Monday, July 14, 2014

Is There a Benefit to Natural Consequences?

I’m not the type of person to get involved with politics on social media. I’d be happy to talk one on one and am not afraid to share my beliefs and opinions, but when it comes to facebook I think a lot can be lost in translation.

That said, last week I jumped on board with a few discussions following the Hobby Lobby decision (I did go to law school after all, and one thing I can’t stand is when people will spout statements as if they are facts when they are actually completely misinformed).

Regardless of my position on the matter, the topic got me thinking and spurred a multi-day conversation with Brandon’s sister and brother-in-law when we visited them over the 4th.

Are we creating a world that allows humans to avoid natural consequences?

Is this a good thing?

Lets think about this in the context of birth control. While there is always some chance (however small it might be), we have essentially reached a place of medical advancement where a women can choose when she wants to conceive.

Many would argue this is a monumentally freeing position. Women can now choose to prevent themselves from getting pregnant while they are single, pursuing an education or career, are in a financially unstable position, or simply don’t desire to become a mother - all without giving up sexual intimacy.

Honestly, I can understand the progress that seems to have been made with the advancements in birth control. A few months ago I was speaking with a social worker friend who commented that the number of adoption placements her agency had made in the last 6 months was drastically lower than that of prior years. When I asked her whether she thought more mothers were making the decision to parent she said she didn’t think so - instead she speculated that the decrease was due to an increase in the availability of birth-control and the morning after pill.

That’s a good thing right? Less “unplanned” pregnancies = progress, right?

Or does it instead play a role in breeding a culture of irresponsibility? Today a woman can seemingly be intimate anytime, anywhere without worrying about the “consequence” of getting pregnant. This is especially worrisome to me with young women and teenagers. Not only has teaching abstinence become faux pas, but we are stripping away any natural obligations of commitment that once accompanied intimacy. When birth control takes away the “risks” of sexual intimacy, what’s to stop casual sex to become as normal and acceptable as kissing? (assuming it hasn’t already)

Let’s try a different example.

Have you seen the cartoon that pictures a classroom from the 1950s and a classroom from today? In the picture from the past the teacher is sitting behind her desk holding up a paper marked with a “D” for the sorrowful student across the desk to see. The student’s parents are standing behind the teacher in support. In the picture of the present the teacher sits behind her desk looking sorrowful while the parents stand with their indignant looking child holding up the “D” paper - seemingly demanding an explanation from the teacher as to how she would dare give their extraordinary child such a poor mark.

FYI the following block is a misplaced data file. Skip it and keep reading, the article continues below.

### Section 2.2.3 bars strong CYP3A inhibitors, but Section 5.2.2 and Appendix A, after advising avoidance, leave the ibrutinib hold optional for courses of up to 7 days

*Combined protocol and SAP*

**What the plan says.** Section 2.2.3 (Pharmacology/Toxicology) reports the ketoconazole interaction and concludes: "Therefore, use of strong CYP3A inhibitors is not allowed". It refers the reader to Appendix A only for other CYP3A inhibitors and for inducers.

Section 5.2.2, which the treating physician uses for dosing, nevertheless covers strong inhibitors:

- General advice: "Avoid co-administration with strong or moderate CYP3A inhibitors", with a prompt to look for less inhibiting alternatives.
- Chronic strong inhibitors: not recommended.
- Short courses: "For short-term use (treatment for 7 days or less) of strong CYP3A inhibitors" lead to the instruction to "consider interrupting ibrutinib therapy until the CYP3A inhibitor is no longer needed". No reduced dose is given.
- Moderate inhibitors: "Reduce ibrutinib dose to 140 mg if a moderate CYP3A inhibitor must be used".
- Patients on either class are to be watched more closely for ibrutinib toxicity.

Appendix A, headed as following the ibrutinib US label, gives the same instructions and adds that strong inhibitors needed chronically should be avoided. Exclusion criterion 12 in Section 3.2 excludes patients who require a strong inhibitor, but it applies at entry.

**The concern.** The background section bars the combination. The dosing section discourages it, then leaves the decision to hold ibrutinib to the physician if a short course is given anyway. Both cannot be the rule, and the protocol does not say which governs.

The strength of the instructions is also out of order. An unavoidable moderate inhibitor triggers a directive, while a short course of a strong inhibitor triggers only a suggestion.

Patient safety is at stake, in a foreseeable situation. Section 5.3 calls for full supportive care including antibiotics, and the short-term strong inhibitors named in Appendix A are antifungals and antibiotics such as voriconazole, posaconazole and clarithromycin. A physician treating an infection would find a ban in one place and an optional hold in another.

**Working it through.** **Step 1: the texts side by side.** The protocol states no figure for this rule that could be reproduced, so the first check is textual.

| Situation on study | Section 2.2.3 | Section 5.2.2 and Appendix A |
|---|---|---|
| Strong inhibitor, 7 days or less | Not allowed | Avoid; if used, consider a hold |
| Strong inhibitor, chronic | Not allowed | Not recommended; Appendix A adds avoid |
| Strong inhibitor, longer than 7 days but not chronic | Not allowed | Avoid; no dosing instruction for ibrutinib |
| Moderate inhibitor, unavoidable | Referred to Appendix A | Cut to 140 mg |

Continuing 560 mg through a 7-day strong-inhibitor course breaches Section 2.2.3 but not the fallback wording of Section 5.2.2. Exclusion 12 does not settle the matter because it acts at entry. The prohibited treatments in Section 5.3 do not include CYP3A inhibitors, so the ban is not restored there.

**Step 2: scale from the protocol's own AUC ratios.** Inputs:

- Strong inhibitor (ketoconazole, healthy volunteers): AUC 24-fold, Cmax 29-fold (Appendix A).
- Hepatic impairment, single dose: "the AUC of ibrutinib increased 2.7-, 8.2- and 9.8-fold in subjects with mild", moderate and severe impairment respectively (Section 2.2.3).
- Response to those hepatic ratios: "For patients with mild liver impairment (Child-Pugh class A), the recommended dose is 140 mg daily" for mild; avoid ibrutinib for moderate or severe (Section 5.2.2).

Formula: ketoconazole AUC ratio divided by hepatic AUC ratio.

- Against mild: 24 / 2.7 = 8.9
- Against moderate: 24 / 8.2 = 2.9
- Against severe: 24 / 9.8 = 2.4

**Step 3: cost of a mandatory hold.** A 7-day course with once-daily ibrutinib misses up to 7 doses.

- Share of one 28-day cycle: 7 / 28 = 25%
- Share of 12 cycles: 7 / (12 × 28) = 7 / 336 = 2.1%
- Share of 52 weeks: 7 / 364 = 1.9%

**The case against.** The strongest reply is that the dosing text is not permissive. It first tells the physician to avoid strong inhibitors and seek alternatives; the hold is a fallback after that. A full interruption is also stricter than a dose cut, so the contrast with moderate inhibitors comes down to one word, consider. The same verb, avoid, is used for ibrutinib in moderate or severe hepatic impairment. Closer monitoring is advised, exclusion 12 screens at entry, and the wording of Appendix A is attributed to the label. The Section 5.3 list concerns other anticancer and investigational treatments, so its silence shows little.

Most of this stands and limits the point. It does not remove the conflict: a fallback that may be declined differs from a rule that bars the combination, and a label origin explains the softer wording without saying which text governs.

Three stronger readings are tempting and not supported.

While I’m not a teacher, I have heard stories of very similar situations played out by many of my teacher friends. I’ve also heard quite a few parents rant about such “injustice.”

How is this teaching our children to learn and to become hard-working, responsible adults? If parents choose to fight their children’s battles from the beginning, how will they ever learn how to work for something rather than simply expect it because they deserve it just for being them?

Unfortunately I’ve seen this phenomena play out with some of my peers. Upon entering the “real world” they believed they deserved the lifestyle their parents had always provided for them and the praise and commendation at work that they had always received. Instead they found themselves saddled with unnecessary debt from all their “must-haves” and struggling to accept negative feedback in the workplace.

As a child I remember hearing the fable about a world without rules. At first it seems like a wonderful place to be, but then you quickly realize all the pain and suffering that your parents rules protect you from. Could the same concept apply to natural consequences? If we begin to remove natural consequences from our lives or create a culture in which they can easily be avoided are we really improving our society or are we just degrading it?

1 comment:

  1. I do think there is a benefit to natural consequences--that they can be very educational. It's like how you hear stories from the parents of yesteryear about how when their kids accidentally broke something that belonged to someone else, they had their kids work to earn the money to pay for a replacement. In these days, I have personal experience with parents of my own generation (probably a few years older than me) whose kids, being kids, accidentally break something that belongs to someone else, and they aren't reprimanded and neither the parent nor the child thinks that they ought to purchase a replacement. Instead, they say, "Oh, it was just an accident" as if the non-intentionality means that therefore, there should be no consequences, and they miss an opportunity to have their kids experience paying restitution.

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